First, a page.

The contrast in identity formation and expression is another crucial element in this comparison. Ethnogenesis did not develop in the interaction between the Dutch and Mohawks, but it did in the interaction between the Spanish and Pueblos in the Southwest. The Spanish policy of control from within, with concomi­tant sexual intimacy, was responsible for the creation of a new people, the His­panic people, with a unique identity. Though genetically a mixture of Spanish and Indian (including indigenous members of Mexican and New Mexican groups), socially they considered themselves separate from indigenous peoples. The notion of clearly manifest, stable ethnicities is not appropriate in situations like the Rio Grande Valley. Initially, the Spanish-defined castas represented an attempt to create racial identifications, but the system was impractical and unworkable. The estab­lishment of the Hispanic culture took considerable time and ultimately reflected both Hispanic and indigenous ancestors. It also developed in opposition to Pueblo culture, and each was constructed to some degree, in contrast to the other.

Finding material signals of ethnic identities is easy in the Mohawk Valley for there is little chance of confusing Dutch and Mohawk sites because of the clear social distance between the peoples involved. Hispanic material culture, however, is a true mixture of both antecedents, with stone tools in use through at least the middle of the nineteenth century. The development of Hispanic pottery, thought to have occurred in the eighteenth century, may not have served as a meaningful identity marker. In some sense the lack of marking of Hispanic culture relates to the difficulty in gaining access to European goods, but there were items and practices in use that made identities clear, even though these are not as accessible through archaeology. Subsistence practices were rather similar in both settings because many basic foods themselves are unmarked, although control of domestic animals was reserved for Europeans through at least the early stages of interaction. Even though goods are neutral and their uses social, not all goods necessarily serve as social markers. We may, however, use similarities in assemblages as indicators of proximity and the interconnectedness of people. From this perspective, peoples living in the Rio Grande Valley were closely associated, regardless of their stated identity. The Dutch and the Mohawks were clearly connected, but in a different, less mutually dependent way. In both settings, identities would have been clear to all parties. Hispanic identity was less clearly marked because of limited access to European goods, but also because the Hispanos had indigenous ancestors. Mohawks retained clear expression of their own identity, even with the adoption of many European goods, selected to suit Mohawk needs. At the same time, the Mohawks retained their objects of tradi­tional significance.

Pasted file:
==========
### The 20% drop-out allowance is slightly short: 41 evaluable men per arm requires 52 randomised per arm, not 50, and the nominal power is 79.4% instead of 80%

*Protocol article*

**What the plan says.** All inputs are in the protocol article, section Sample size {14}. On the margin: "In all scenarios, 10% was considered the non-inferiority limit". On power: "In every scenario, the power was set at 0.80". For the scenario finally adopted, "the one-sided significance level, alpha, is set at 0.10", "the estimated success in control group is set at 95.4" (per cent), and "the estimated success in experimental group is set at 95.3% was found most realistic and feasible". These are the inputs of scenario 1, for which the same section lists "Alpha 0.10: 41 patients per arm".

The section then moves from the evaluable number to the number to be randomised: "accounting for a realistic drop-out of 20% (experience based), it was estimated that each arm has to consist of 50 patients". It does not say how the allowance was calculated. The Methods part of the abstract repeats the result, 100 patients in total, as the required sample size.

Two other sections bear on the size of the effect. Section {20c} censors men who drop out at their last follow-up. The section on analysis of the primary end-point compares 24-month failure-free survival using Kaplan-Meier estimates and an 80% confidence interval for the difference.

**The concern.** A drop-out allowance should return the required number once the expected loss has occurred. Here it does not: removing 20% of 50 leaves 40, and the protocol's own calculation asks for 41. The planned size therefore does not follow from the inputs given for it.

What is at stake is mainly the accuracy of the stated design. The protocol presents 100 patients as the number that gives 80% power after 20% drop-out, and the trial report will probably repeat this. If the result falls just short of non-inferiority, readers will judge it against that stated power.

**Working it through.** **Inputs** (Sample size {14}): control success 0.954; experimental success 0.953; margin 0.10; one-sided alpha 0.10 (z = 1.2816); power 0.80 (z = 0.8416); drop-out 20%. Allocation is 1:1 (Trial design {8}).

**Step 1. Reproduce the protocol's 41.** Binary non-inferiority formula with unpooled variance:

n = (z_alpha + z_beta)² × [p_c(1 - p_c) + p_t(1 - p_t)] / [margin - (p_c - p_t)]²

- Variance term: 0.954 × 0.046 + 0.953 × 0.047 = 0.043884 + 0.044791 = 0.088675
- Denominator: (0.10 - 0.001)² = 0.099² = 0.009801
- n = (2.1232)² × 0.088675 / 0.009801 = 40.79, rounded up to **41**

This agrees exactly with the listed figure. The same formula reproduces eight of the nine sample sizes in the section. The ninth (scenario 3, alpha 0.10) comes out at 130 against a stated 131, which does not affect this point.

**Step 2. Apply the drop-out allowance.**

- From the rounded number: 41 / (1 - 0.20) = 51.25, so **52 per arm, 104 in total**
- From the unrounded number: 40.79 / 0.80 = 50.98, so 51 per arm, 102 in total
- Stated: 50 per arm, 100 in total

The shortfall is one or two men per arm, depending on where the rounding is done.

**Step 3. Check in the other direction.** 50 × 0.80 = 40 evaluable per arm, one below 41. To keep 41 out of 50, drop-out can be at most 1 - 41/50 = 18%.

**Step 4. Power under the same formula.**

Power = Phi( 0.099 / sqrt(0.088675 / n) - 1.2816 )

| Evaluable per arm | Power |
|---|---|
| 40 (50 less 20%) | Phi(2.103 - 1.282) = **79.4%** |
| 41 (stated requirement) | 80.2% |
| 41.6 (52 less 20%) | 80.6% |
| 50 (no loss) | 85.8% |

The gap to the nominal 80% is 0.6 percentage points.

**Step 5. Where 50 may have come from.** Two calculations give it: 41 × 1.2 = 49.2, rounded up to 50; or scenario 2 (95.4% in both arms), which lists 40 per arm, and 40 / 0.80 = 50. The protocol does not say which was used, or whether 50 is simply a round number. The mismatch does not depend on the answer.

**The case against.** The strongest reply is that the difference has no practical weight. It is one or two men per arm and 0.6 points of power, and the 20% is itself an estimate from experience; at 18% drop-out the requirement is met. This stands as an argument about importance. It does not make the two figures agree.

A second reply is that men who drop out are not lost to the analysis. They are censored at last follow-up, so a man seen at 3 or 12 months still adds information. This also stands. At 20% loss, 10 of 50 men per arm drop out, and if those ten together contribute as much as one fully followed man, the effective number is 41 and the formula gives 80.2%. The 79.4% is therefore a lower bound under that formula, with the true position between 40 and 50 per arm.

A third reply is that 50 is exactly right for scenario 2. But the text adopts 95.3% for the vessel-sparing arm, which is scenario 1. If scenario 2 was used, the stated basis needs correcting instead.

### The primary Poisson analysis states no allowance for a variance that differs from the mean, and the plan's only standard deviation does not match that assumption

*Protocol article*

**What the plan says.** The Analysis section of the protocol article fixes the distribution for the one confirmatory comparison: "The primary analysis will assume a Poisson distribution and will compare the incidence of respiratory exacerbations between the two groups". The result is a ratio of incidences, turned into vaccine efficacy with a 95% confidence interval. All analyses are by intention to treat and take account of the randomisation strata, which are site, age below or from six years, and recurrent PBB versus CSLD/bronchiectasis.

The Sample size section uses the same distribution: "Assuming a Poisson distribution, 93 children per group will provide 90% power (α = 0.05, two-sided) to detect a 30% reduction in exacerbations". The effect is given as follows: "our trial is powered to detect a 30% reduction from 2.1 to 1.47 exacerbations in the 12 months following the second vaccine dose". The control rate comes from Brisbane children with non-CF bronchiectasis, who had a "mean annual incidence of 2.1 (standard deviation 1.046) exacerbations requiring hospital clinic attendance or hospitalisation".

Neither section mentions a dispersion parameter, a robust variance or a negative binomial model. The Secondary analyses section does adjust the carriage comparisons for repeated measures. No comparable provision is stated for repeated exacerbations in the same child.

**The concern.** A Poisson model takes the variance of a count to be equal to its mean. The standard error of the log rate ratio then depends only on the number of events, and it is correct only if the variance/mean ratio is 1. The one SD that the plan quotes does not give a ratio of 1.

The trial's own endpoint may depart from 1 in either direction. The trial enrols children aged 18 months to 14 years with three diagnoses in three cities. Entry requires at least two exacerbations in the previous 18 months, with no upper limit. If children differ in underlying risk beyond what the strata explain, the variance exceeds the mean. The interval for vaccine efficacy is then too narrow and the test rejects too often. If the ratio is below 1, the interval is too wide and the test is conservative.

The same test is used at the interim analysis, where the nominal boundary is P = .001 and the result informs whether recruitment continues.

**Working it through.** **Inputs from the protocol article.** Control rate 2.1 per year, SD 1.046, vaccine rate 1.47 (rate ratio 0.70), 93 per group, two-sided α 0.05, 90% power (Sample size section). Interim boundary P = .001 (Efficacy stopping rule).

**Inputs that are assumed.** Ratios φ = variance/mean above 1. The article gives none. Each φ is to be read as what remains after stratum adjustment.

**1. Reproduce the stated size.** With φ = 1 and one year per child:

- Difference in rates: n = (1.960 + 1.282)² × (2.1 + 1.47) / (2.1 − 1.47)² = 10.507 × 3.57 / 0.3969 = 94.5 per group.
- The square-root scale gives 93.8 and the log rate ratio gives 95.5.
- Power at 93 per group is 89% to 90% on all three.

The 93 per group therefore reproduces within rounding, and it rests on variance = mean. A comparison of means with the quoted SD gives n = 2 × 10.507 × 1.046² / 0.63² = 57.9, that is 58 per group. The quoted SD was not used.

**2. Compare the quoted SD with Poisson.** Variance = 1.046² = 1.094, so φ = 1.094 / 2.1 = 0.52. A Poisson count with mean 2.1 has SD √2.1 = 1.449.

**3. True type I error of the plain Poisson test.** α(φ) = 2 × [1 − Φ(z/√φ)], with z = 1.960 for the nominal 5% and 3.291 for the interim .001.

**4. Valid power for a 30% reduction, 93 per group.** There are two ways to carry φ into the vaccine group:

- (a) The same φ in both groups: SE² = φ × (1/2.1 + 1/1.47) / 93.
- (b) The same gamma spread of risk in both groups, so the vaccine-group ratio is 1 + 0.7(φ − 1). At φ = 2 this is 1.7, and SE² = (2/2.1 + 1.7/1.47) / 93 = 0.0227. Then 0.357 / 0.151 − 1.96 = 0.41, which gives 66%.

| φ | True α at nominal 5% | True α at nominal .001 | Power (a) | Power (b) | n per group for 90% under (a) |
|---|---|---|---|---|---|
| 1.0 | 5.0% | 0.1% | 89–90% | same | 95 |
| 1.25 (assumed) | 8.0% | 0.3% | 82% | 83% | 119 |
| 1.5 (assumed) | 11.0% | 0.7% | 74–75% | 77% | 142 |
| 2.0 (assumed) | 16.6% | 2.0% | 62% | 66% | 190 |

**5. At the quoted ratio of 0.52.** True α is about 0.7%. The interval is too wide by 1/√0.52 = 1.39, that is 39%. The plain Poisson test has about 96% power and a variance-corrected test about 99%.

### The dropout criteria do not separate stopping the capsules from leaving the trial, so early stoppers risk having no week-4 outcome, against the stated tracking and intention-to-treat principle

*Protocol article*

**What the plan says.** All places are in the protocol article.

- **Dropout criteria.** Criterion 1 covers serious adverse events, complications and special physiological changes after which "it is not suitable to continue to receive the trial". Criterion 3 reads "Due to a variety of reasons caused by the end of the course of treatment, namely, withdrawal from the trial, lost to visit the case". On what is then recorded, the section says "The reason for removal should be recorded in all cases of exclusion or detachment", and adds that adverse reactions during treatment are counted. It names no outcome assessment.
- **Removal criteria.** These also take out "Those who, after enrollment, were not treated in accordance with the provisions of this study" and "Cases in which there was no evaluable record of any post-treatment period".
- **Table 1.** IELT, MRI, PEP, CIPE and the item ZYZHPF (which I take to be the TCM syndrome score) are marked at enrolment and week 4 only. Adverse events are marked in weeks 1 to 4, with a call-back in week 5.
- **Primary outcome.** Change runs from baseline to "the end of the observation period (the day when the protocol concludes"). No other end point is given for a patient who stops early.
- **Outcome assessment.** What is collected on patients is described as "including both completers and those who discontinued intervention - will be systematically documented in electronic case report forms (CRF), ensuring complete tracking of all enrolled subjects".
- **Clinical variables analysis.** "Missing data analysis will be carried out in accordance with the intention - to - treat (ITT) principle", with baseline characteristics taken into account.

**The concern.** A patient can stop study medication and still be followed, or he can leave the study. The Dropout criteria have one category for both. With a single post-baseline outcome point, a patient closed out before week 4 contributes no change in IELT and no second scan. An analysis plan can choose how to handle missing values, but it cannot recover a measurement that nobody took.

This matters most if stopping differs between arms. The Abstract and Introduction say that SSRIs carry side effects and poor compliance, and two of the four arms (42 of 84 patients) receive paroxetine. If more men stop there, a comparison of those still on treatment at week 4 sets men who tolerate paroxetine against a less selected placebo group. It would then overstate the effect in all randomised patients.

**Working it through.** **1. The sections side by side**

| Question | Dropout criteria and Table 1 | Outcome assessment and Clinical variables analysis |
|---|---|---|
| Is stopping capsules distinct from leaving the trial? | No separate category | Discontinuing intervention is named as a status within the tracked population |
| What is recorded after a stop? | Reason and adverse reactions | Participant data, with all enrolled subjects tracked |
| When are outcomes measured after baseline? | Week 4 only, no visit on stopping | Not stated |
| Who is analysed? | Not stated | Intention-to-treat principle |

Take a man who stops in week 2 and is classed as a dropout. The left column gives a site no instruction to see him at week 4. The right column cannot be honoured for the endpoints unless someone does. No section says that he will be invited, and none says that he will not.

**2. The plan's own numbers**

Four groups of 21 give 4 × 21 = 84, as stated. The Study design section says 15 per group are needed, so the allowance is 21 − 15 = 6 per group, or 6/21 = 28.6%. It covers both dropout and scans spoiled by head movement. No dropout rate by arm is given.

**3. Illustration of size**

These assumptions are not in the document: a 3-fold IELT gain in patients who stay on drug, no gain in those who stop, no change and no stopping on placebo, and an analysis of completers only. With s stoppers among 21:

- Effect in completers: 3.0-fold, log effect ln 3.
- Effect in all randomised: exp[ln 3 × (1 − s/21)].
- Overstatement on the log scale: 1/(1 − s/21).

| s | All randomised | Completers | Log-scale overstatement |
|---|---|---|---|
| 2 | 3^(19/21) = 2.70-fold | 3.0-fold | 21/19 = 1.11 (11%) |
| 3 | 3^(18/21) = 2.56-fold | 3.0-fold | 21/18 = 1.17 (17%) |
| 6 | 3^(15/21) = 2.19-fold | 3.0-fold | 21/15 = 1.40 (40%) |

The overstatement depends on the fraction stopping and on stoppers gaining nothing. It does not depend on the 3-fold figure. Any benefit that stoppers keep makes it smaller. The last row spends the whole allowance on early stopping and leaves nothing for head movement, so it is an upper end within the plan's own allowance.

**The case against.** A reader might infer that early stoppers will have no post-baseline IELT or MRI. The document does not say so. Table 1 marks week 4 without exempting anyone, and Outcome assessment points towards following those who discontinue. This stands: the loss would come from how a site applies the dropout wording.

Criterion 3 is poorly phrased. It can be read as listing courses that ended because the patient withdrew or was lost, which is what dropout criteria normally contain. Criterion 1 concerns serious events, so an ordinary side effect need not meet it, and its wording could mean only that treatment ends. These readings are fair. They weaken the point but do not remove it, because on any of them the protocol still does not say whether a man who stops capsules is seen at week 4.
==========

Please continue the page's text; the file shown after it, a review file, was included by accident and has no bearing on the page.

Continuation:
As this project has demonstrated, archaeological data can depict the inter­actions and forms of interconnections between peoples in colonial settings. In the past, as in the present, material aspects of peoples' lives convey important infor­mation about social situations. The use of spatial information, the analysis of food remains, and examination of utilitarian objects underline the dramatic differences between the two cases studies examined here. Interpreting all these forms requires a historicized knowledge of the culture and its context, especially in complex situa­tions such as those described. It is also crucial to evaluate gendered control of vari­ous forms of goods. While much existing research has examined the material manifestations of identity, unmarked forms of material culture, such as foods or certain types of casual tools-often ignored in material culture studies-may produce highly significant knowledge about connections between peoples.